Thursday Jul 24

The Expedition to Harar

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sourcw  Richard Francis Burton - English Explorer, Scholar, Soldier and Diplomat (1821-1890)

For his expedition to Somalia, Burton selected three officers: Lieutenant WILLIAM STROYAN of the Indian Navy whom Burton had worked with in Sind; Lieutenant G.E. HERNE of the 1st Bombay European Infantry, a man skilled in photography and surveying; and Assistant Surgeon J.E. STOCKS. Stocks died of 'apoplexy' shortly before departure, but Burton, Stroyan and Herne sailed for Aden, arriving on 1.10.54. At Aden, to fill the place left vacant by Stocks, a young lieutenant, JOHN HANNING SPEKE, was taken on. On the recommendation of James Outram, the British resident at Aden, Burton would proceed alone to Harar while his fellow officers would carry out geographical explorations nearer the coast. Herne was sent to Berbera, joined in January 1855 by Stroyan, to assess the state of commerce and the caravan routes, and to visit the coastal mountains, while Speke was landed at Arz Al-Aman to explore the Wadi Nogal (Nugaal) which was reputed to be gold-bearing. (Speke, after travelling a short distance through the mountains of northern Somalia, was forced to return to Aden in January 1855 due to the treachery of his guide.) Burton, in Arab disguise, took a small steamer from Aden on 29.10.54 and landed at Zayla (Zeila, now Saylac) two days later to spend a month studying Somali customs and language. Leaving Zayla on 27.11.54 with a party of nine, including two female cooks and five camels, he moved directly westward, passing through the village of Wilensi (Welensi) on 27.12.54 and entering the city of Harar on 13.1.55. An interview with Sultn Ahmad bin Abu Bakr, the amir of Harar, passed peaceably and Burton revealed his identity as an Englishman. In the city he was spied upon constantly, but during his ten days in Harar he learnt much from local scholars. Leaving Harar on 13.1.55 with two companions, Burton returned to Wilensi, where he spent a week writing up his notes, and arrived back on the coast at Bulhar (= Bullaxaar), then a deserted ruin, on 10.1.55. Another day brought him to Berbera, where Herne and Stroyan were waiting for him. The three explorers arrived back in Aden on 12.2.55, Speke having returned a few weeks earlier.

Back in Aden, Burton now proposed a more ambitious expedition: a trek to the Nile from the Somali coast. Two months were spent in preparation, and in early April 1855 Burton, Speke, Herne and Stroyan returned to Berbera in the East India Company schooner "Mahi" and on 7.4.55 set up camp outside the city. On 18.4.55, having survived an electric storm which opened the Somali monsoon period, the camp came under severe attack by Somali tribesmen. Burton, Speke and Herne narrowly escaped with their lives, but Stroyan was killed by a spear through the heart. The proposed expedition was immediately abandoned and the three survivors, carrying Stroyan's corpse, staggered into Berbera and took ship for Aden. Stroyan, his body decomposing too rapidly for removal to Aden, was buried at sea. Burton returned to England in May 1855 and, after reading a paper to the Royal Geographical Society, volunteered for service in the Crimean War. By way of Marseille and Constantinople he arrived at Balaklava to be appointed chief of staff of a contingent of Turkish irregular cavalry. He remained in the Crimea until the end of the war in February 1856.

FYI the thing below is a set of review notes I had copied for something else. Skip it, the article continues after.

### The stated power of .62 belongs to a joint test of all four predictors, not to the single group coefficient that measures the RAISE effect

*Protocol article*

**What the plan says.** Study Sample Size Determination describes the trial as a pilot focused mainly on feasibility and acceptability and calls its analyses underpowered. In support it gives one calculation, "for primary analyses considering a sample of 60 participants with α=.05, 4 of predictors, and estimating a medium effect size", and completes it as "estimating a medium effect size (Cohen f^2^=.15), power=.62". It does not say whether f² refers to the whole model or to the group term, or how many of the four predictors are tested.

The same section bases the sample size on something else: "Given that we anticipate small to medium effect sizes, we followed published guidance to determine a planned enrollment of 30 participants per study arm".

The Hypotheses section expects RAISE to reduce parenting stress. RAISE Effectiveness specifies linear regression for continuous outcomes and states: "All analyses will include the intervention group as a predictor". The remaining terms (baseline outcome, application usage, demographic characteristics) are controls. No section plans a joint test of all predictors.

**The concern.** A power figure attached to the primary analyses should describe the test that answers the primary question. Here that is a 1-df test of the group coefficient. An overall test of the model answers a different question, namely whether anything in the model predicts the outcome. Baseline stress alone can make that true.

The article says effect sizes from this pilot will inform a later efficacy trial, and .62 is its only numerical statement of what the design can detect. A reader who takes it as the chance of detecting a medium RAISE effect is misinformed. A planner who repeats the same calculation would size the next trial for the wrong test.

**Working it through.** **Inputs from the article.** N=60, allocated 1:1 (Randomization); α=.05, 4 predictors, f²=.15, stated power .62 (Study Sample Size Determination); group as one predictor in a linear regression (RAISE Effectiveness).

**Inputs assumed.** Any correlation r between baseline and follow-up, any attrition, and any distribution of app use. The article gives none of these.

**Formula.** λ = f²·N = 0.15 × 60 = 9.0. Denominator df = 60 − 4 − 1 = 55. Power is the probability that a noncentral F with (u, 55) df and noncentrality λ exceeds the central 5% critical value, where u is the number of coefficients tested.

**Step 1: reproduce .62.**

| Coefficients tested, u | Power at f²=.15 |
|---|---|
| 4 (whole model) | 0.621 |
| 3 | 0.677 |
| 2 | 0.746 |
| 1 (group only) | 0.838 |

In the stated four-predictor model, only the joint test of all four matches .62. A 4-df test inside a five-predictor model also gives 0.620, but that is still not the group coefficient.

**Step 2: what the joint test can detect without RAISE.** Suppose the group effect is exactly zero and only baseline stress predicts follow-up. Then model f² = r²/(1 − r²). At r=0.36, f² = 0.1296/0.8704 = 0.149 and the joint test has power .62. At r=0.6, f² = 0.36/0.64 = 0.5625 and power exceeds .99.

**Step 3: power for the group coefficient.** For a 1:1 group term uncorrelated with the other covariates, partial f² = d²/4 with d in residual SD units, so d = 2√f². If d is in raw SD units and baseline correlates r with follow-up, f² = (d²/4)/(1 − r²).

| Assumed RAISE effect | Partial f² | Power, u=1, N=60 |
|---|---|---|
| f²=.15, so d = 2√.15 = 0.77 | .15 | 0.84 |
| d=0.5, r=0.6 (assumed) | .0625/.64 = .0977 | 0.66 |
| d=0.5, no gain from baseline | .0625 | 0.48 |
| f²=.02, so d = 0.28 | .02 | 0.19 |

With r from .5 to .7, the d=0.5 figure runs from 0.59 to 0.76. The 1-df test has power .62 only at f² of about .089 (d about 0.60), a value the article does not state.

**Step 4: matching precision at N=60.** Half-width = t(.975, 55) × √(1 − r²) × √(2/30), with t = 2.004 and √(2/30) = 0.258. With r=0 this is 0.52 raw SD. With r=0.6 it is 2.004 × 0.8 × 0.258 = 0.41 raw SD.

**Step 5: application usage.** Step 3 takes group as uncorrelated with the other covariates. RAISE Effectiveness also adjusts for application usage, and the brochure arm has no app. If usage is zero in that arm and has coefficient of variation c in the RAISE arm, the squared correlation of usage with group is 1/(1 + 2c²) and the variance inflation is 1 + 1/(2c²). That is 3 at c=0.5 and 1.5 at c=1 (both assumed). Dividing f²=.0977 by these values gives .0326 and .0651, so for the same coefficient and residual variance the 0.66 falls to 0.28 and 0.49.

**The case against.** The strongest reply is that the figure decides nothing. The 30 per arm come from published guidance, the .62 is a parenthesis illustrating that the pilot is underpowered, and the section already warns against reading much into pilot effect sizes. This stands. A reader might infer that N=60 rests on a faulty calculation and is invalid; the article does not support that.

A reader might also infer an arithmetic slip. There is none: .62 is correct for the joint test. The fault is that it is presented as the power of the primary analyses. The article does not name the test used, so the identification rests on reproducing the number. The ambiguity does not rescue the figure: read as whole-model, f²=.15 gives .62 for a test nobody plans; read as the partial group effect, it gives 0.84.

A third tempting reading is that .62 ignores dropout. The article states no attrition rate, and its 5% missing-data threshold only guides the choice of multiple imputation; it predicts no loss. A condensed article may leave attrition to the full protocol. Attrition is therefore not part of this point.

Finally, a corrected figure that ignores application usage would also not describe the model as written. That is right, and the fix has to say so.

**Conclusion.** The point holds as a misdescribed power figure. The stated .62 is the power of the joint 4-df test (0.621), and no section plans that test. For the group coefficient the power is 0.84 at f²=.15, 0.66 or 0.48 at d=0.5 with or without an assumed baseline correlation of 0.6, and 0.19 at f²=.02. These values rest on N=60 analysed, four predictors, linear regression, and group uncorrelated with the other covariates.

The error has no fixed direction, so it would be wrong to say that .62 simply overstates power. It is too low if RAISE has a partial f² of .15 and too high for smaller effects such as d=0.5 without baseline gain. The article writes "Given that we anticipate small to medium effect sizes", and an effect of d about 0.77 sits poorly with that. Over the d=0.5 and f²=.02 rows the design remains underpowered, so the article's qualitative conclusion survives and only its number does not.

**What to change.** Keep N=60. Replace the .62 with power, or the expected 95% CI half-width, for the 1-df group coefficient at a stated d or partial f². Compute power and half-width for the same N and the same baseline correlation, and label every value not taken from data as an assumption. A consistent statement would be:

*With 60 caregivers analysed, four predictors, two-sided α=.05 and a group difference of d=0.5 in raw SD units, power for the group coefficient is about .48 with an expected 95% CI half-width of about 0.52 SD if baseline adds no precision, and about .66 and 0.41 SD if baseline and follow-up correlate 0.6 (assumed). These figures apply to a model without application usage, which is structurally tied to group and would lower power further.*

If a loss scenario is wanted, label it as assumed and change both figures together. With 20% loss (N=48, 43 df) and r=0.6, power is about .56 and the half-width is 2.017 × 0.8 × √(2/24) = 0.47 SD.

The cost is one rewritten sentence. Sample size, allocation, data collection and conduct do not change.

ISABEL BURTON (1831-96) was born in London, the eldest daughter of eleven children of Henry Raymond Arundell, a wine merchant, and Eliza (née Gerard). The family had moved to Furze Hall, Ingatestone, Essex, where Isabel had been educated until the age of sixteen at the Convent of the Canonesses at New Hall, Chelmsford. Like her future husband she longed for adventure and the outdoor life, and often mingled with local gypsies. She first met and fell in love with Richard Burton in 1852 but for the next nine years had to be content with letters and the occasional meeting. The couple were finally married, against the wishes of Isabel's mother, in January 1861. For the next four years the couple met only when Burton returned to England, or when they could holiday together in the Canary Islands. Isabel's first more distant excursion came in 1865 when she was able to join her husband in Brazil. She subsequently accompanied her husband to Damascus and Trieste, and followed him to Egypt. After her husband's death in 1890, condemned by Burton's family for burying her husband as a Catholic, and reviled by the public and press for burning his papers, she lived in reduced economic circumstances in Baker Street, London. She died of cancer in March 1896.

Returning from the Crimean War in February 1856, Burton immediately began reviving plans for an expedition to move overland from the east coast of Africa to the Nile. By April he had resolved not just to reach the Nile, but to go in search of its source, believing it to lie in one of the great lakes reputed to lie in the heart of Central Africa. However, on the advice of the German explorer Heinrich Barth, Burton decided not to commit himself to the discovery of the Nile's source, instead volunteering to seek the 'Sea of Ujiji' (i.e. Lake Tanganyika) which had been reported by Arab traders. The Royal Geographical Society approved the project, the government granted £1000, and the East India Company gave Burton two years' leave on full pay. In the company of JOHN HANNING SPEKE (q.v.), whom Burton had selected to accompany him on the expedition, Burton sailed for Bombay, arriving on 23.11.56. After making the necessary preparations and obtaining supplies and equipment, and obtaining the services of two Goan boys, VALENTINO RODRIGUES and CAETANO ANDRADE, they sailed in an East India Company sloop on 2.12.56 and arrived in Zanzibar on 20.12.56.